Monday, April 12, 2010

Mobile Phones, Best Supporting Actor of Instruction

And the Academy Award for Best Supporting Actor goes to...

We are preparing for a mobile learning project involving smartphones with two seventh grade English classes at my school. Today it took about 45 minutes of collaborating with the two English teachers (Rock Stars), our Reading Specialist and our Technology Integration Specialist to brainstorm activities for an entire unit using the graphic novel, Maus. Together we decided on activities that involved polling, blogging, google presentation and forms, creating podcasts, photostories, PSAs, digital story telling, posting to a social network, commenting/critiquing, back channeling and interviewing. All these activities were to be completed using literature circles, DRTA strategies, small groups, checking for understanding, rubrics and differentiated instruction.

The beauty of the 45 minute planning session was that during the conversation, the smartphone did not upstage sound instructional practice. In fact, if I could have obtained a transcript of the planning session and Wordled it, the words summarize, create and contrast would probably be the larger words in display.

As we plan on integrating mobile learning with instruction, mobile phones (or technology in general) should not be the lead actor in the movie. They should be supporting actors--of good instruction.

Friday, April 9, 2010

Mobile Media Revolution by 2020?!

I came across this video last summer and found it interesting--and scary at the same time. I usually show it when I give presentations about mobile learning. It really makes you think about the future. As I watched the video again just before this post, several questions came to mind:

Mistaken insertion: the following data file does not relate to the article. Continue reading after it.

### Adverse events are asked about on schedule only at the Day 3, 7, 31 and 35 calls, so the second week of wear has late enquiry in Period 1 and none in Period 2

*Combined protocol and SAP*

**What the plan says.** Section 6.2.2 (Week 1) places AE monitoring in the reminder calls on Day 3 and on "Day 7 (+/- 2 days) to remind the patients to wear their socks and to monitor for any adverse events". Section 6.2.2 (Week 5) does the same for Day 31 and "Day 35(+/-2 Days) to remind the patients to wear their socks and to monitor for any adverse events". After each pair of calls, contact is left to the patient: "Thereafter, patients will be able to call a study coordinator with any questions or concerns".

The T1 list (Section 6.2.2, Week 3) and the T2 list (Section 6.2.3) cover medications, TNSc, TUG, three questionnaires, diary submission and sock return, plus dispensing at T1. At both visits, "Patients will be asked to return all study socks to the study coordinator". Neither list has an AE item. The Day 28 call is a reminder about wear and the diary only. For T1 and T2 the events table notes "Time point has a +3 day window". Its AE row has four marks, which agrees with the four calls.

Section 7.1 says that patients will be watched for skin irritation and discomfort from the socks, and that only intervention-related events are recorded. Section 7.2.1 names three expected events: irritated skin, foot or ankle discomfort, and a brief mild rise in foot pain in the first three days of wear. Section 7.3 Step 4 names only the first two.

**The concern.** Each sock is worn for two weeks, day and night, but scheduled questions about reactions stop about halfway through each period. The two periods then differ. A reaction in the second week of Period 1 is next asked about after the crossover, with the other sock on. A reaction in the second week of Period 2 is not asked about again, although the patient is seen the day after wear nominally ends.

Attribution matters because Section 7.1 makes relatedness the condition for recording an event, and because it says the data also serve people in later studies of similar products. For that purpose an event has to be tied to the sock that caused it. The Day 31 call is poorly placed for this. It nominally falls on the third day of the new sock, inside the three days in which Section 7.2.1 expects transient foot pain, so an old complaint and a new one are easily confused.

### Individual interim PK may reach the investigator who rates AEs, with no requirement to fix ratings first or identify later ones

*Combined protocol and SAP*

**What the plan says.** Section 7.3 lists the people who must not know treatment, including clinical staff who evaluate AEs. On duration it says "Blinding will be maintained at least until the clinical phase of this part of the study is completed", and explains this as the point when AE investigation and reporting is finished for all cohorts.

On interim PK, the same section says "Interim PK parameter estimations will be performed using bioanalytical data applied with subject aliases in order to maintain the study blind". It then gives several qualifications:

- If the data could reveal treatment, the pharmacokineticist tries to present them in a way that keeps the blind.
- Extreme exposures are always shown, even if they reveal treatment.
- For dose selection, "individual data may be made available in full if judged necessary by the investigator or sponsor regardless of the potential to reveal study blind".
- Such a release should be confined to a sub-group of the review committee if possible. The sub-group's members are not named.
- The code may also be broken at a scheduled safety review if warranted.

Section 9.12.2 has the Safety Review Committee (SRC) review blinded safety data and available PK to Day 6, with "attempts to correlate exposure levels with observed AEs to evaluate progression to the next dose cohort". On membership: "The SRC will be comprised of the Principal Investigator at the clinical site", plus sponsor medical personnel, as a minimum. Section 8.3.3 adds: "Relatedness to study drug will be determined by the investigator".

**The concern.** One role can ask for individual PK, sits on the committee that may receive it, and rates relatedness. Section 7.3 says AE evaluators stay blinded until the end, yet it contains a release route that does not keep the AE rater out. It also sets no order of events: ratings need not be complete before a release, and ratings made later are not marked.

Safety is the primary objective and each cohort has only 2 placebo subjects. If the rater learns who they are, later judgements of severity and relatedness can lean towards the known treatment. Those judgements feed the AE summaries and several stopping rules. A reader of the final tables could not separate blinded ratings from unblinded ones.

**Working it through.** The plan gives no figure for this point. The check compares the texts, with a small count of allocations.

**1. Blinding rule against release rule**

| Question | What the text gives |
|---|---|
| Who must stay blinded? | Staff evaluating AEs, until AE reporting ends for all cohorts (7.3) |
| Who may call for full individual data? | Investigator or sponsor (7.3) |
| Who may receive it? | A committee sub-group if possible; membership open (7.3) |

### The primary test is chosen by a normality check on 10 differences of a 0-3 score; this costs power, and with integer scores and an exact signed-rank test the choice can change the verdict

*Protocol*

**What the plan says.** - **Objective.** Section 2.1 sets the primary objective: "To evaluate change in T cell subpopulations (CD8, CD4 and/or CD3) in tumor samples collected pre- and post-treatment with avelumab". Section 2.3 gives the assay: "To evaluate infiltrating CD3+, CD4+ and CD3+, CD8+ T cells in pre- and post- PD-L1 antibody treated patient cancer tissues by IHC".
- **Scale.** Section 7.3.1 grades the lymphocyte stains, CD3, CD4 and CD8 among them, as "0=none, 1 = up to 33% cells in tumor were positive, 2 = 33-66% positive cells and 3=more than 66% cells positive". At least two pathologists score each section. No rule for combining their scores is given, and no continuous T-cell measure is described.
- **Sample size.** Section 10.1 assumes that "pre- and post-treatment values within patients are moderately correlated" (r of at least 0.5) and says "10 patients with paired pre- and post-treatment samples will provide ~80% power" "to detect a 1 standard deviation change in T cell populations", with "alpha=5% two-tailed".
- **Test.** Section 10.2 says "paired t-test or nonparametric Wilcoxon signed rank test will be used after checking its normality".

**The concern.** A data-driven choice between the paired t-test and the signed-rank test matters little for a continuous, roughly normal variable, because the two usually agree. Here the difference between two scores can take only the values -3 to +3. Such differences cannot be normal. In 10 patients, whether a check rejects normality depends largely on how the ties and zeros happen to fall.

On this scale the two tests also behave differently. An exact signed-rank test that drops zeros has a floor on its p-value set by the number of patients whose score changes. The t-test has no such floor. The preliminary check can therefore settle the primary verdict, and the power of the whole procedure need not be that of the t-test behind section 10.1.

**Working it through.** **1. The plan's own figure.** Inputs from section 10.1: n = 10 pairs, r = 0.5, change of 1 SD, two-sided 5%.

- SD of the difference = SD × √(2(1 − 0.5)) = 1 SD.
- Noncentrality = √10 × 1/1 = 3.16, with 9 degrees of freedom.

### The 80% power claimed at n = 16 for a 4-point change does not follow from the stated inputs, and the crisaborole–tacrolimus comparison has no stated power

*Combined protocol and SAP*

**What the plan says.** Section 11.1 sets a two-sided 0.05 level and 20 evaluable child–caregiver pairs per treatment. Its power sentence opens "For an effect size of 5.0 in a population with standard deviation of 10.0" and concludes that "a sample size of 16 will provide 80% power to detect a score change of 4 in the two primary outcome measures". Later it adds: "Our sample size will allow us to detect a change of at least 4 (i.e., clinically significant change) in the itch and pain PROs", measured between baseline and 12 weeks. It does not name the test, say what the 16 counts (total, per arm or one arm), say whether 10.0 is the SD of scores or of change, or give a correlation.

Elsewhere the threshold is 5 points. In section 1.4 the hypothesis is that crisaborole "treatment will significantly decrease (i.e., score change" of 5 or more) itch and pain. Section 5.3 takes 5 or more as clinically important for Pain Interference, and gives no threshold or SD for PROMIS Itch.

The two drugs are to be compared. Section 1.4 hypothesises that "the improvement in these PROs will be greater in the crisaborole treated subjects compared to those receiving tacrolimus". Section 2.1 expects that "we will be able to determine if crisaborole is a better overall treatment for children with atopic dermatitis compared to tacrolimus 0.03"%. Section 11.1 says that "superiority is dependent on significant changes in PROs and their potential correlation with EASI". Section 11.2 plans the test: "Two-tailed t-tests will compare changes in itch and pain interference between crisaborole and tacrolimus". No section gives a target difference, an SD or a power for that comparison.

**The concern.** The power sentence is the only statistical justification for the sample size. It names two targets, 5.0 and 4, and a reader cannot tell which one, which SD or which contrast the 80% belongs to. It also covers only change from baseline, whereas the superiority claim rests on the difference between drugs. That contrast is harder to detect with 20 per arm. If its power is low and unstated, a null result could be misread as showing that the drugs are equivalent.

1. Where are we headed with Mobile Media/Learning? Is the iPad a beginning or a continuation?
  2. Why are we so afraid of the unknown when it comes to mobile technology in general and specifically in education?
  3. How will we address mobile safety as a society (this has got to be one of the 21st century careers that has yet to be created)?

Thursday, April 8, 2010

Getting Started with Using Cell Phones in Class

The hardest part (for adults) of using cell phones for instruction is getting started. So here are some tips:

1. Generate excitement. Survey your students to see who has a phone, what type they have and to get an idea of their plans (lots of students don't know what their plans are).

2. Spend a good amount of time discussing digital safety and digital footprints. Have the class come up with an acceptable use policy. The policy should be signed by the student, the teacher and a parent.

3. Do simple activities first. Try using the calculator in math, stopwatch or the calendar function (as an agenda/organizer).

4. Consider access. Create activities that involve students working in groups of two or three. Doing so minimizes creating the "haves and have nots."

5. If you are not comfortable having students using cell phones in the classroom, have students use them outside of class--in conjunction with homework assignments.

What are you waiting for?